Morante left home at the age of 18, moving to a single furnished room near the Piazza Venezia. The next decade was a time of struggle, during which she often went hungry and had to supplement her meager income from writing and teaching with occasional forays into prostitution. Tuck reminds us that extremely conservative, Catholic values were still in place, and Rome was a dangerous place for single girls: “Young Italian middle-class women lived at home with their parents and not in apartments alone?.Their lives were defined by their family.” In those days “a young woman could not walk down the street, ride a bus, without some predatory man following her, speaking to her, trying to molest her.”

Morante had met Moravia in 1937. Their relationship was to endure for a quarter of a century, but it was never entirely satisfactory to either party; Morante was humiliated by Moravia’s greater success, fame, and social status and by the fact that he was never really in love with her, while he often felt oppressed by her stormy and imperious nature. In the early years he was fascinated by “an extreme, heart-rending, passionate quality in her character. It was as if every day of her life were the last, just before her death” — but when he finally broke away, decades later, he admitted to feeling “a sense of absolute physical liberation. As if I had rid myself of something heavy, like a plaster cast.”

Mussolini made his infamous pact with Hitler in 1938, and the anti-Semitic Italian racial laws went into effect the same year. Morante and Moravia, half Jewish, had to flee Rome during the war, making their way to a remote village in the South where they spent nine months living in a one-room, mud-floored hut, helped by local peasant families. (Moravia’s novel La ciociara and Morante’s story “The Sicilian Soldier” were inspired by these events.) Back in Rome after the war their careers flourished, and they become a recognized literary couple. Critics and fellow writers began to pay attention to Morante’s strange work, with its characteristic themes such as “the abandoned children raised in isolation in semi-magical places, the destructive power of possessive parental love and the not so redemptive quality of conjugal love.” In The New Yorker, Maeve Brennan marveled at Morante’s powerful characters, “operatic in their transports of fury and despair?. She seems afraid of nothing, except, possibly, the dullness and resignation of a sensible solution.”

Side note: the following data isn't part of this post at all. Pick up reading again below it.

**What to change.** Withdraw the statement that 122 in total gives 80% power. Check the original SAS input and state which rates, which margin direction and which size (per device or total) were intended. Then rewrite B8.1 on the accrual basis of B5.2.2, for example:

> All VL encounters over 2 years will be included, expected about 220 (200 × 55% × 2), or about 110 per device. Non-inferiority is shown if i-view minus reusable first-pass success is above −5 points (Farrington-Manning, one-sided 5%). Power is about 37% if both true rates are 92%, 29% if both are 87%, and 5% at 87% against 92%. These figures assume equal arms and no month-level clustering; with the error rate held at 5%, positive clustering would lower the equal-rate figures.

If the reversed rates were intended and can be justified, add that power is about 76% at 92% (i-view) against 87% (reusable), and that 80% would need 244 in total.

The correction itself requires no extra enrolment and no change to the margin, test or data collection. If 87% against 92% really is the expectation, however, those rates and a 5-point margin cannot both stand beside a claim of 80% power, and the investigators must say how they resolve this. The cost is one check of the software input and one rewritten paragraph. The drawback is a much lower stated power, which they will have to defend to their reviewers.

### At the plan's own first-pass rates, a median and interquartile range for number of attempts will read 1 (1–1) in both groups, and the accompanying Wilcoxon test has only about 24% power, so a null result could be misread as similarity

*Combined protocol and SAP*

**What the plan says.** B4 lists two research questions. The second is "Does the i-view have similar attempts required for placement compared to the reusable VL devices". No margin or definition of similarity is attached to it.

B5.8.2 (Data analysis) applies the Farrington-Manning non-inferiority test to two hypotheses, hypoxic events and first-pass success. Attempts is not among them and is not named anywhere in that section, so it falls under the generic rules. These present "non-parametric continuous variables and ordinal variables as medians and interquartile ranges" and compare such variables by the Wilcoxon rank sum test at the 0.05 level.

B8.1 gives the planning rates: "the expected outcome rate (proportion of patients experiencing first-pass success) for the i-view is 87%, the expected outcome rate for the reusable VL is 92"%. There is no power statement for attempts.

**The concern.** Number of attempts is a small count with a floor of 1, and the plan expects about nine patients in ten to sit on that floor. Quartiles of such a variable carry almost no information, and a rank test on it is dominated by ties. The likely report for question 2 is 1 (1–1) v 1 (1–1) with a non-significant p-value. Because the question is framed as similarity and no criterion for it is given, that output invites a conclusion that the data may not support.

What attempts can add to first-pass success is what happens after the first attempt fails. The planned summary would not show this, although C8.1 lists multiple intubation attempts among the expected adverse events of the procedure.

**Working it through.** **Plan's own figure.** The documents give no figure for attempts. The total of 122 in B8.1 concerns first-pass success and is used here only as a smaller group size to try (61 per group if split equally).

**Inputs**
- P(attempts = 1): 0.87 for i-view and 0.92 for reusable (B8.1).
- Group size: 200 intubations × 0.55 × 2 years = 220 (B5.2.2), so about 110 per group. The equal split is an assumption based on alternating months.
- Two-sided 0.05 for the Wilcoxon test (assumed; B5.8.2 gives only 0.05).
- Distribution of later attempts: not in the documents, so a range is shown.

This operatic flair carried over into her life. At one point she fell in love with the bisexual Visconti and planned to run off with him; predictably, he failed to show up at their rendezvous. Moravia vividly recalled “how Elsa flaunted her grief and suffering over losing Visconti.” At 50, she had a passionate affair with a young American half her age, as sexually ambiguous as Visconti; he fell to his death from a Manhattan rooftop, a possible suicide. Old age, illness, and ugliness defeated her; in 1983 she tried to take her own life, but the attempt failed and she lived on for a few more years in pain and humiliation.

Tuck’s biography is important because it is the only one there is, but it must be said that it is a disappointment. It is terribly thin, and in many places Tuck has done little more than skim the surface. Rome in the wartime and postwar years was a dramatic, violent, gorgeous, and creative city; Morante’s work is fascinating and relatively unknown to American readers; she and Moravia were at the vortex of a remarkable and highly colored group of artists and thinkers. Tuck has served up an enticing taste of all this, but it is hardly a meaty repast.